Bullying in schools can happen anywhere. In the school bus, along the corridors, in the cafeteria…
A recurring bullying behaviour on the school bus was addressed by me through using puppets. In one particular case, I recreated a bullying scenario on the bus and asked open ended question and invited solutions to put an end to inappropriate behaviours.
Young children always need a concrete, tactile example for crystal clear understanding. One of my students had difficulty in managing emotions. The social difficulties were compounded by the arrival of a new sibling at home. A visual of what makes him angry eased his frustration. Using emotion cards helps them to identify their own emotions.
Credits: The anger choice card is available on www.teacherspayteachers.com for free download.
The class rules were always formed using contributions from one and all in my class. These rules were not a one time event. Rather, an agreement that stayed alive throughout the school year. Revisit the essential agreements by recognizing and acknowledging behaviors that children demonstrate. Something on these lines can be created at home to adhere to expectations. Here is a start-
Class jobs are ways of instilling a sense of responsibility in children. Bullying can be quelled by acknowledging desired behaviors through assigning jobs. This can be replicated at home through simple chores like cleaning up toys after playing, making the bed, carrying dishes to the sink etc. It goes a long way in developing self-esteem, responsibility, the ability to deal with frustrations and delay gratification- so
Acknowledge good choices children make
Involve children to help you with jobs at home
Create a visual ‘ I feel…’ board to talk about feelings and how to manage them responsibly
Promote your child’s growth mindset– instead of lavish praise, focus on the skills your child used for arriving at an outcome. For example, “ I love how you helped me fold the clothes because of which we could finish the work quickly” instead of saying “ well done” which is the way we usually respond.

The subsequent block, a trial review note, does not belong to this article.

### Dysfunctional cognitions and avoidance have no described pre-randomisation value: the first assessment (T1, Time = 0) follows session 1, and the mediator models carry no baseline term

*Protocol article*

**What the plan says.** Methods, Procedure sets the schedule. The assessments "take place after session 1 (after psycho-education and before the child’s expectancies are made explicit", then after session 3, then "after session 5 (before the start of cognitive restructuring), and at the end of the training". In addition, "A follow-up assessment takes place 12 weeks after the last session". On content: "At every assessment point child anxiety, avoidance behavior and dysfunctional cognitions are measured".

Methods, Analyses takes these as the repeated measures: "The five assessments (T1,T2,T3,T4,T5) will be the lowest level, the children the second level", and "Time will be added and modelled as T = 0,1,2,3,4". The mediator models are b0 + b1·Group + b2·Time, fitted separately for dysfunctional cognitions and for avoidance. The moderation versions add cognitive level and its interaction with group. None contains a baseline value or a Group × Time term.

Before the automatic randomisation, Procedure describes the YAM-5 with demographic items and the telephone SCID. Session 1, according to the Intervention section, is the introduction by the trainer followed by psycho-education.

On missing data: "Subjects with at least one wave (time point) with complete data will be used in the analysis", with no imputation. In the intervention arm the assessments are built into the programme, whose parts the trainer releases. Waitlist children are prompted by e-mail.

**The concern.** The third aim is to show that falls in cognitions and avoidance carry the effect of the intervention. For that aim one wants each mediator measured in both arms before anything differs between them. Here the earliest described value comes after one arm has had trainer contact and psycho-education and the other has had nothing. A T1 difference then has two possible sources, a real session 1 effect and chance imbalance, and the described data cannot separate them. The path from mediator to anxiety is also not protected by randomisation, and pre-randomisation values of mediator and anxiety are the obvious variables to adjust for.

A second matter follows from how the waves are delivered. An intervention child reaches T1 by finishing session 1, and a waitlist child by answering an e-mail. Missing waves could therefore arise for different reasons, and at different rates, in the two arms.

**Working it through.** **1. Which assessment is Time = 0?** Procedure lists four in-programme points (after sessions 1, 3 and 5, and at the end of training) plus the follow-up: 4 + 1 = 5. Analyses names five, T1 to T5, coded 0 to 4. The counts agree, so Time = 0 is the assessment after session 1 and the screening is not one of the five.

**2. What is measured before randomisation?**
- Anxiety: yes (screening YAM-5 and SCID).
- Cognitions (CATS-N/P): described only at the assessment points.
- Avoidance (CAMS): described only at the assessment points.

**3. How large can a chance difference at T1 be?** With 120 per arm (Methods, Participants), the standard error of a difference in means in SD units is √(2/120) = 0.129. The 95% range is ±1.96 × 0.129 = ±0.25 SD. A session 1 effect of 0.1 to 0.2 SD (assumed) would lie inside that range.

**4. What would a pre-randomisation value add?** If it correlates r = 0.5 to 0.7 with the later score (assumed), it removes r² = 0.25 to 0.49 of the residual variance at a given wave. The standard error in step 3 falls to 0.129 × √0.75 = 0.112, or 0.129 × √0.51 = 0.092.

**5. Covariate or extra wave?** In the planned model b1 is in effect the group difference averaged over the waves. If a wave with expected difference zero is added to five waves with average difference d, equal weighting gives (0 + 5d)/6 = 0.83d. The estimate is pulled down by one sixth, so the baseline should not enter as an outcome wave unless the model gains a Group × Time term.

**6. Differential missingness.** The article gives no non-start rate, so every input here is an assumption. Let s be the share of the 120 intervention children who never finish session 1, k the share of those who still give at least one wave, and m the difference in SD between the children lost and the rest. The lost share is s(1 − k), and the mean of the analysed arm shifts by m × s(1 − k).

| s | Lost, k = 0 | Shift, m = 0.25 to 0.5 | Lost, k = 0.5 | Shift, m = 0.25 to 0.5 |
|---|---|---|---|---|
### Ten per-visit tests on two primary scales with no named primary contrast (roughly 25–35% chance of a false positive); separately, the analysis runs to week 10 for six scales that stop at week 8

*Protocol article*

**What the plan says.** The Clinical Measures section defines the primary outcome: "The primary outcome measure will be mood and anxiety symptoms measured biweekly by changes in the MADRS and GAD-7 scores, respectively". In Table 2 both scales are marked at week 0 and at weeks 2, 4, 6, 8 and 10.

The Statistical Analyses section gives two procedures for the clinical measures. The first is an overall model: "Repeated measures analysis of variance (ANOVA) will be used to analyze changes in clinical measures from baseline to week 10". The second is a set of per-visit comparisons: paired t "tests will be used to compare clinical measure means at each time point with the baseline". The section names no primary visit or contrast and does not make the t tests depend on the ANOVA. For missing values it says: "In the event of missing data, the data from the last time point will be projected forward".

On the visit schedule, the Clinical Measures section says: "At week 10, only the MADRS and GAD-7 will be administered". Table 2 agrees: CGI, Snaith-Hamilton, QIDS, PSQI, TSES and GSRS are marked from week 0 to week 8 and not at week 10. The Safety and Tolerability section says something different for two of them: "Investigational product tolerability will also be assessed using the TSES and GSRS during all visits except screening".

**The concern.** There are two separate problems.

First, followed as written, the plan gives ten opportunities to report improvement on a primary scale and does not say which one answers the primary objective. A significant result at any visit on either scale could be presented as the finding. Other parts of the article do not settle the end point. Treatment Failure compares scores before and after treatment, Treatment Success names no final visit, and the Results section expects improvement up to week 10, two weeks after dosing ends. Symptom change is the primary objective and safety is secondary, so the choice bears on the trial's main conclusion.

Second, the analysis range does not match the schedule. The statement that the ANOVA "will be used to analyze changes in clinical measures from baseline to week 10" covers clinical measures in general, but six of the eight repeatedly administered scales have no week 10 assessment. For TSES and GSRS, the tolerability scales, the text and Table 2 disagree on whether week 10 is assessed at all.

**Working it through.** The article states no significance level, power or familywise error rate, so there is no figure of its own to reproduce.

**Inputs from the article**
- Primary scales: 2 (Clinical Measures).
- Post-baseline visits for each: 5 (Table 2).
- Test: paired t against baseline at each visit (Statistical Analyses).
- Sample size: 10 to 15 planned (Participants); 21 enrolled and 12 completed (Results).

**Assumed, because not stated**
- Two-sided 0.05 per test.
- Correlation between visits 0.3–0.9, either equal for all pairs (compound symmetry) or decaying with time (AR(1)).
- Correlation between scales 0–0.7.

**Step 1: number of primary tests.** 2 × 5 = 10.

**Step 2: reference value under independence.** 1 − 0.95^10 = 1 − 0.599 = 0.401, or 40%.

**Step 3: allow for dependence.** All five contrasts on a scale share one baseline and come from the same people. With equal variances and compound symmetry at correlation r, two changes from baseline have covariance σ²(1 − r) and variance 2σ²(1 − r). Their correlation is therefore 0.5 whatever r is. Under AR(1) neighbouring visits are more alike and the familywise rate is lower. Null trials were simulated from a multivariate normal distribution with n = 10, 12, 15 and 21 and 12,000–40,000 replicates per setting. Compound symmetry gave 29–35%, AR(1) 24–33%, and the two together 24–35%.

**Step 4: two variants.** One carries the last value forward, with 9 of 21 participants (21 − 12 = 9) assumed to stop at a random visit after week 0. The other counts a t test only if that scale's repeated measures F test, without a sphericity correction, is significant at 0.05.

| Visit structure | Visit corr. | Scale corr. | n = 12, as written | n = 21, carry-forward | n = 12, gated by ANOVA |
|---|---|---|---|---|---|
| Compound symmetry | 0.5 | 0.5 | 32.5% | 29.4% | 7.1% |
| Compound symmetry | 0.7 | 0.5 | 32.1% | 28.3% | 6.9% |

Our school counselor introduced children to Kelso’s choice wheel. Kelso the frog teaches students how to solve problems on their own. It is a neat tool for children to have when confronted with day to day social problems. Kelso makes a clear distinction between big and small problems. My students often referred to the Kelso choice wheel as it acted as a constant reminder for them in the classroom environment.
Yes. It is important to teach kindness. At school, we celebrated kindness day and made a big deal about it by recording our acts of kindness on the leaves of a Kindness Tree. Teachers and students alike, added the leaves and soon we had a lush green kindness tree abounding with pictures and anecdotes of acts of kindness and caring. Kindness, when integrated into learning, translates to reducing bullying and creating safe environments.
A child’s behaviour and interactions with others is determined by discipline patterns at home. A child exhibiting bullying behaviour could be a target to similar behaviour at the hands of a sibling or a neighbour. Connect with the parents and work as a team to look for signs. Sometimes, it is helpful for parents to undergo self-examination and see if they are contributing to undesirable behaviours in their child, due to their disciplining ways. Involving and engaging parents by keeping them in the loop so we can work towards the same goal by playing the same tune. Sharing your strategies with them can address both- the tendency towards acquiring bullying behaviour or falling prey to bullying.
About the Author:
Radha Shivkumar is an early childhood educator with teaching experience in international schools in Vietnam and the American School of Bombay, in Mumbai, India. After 24 years of being a classroom teacher, very recently, Radha shifted gears to assume the role of an educational consultant. In her new avatar, she is hoping to add value to early childhood curriculum and teaching practices by mentoring, coaching and conducting workshops for teachers. She also supports schools in designing curriculum to best meet the needs of the 21st century learner. Over the many years of teaching, she has had many insights, deep reflections and numerous aha moments around how young children learn and develop. Through this blog, she hopes to share those for the benefit of parents of young children.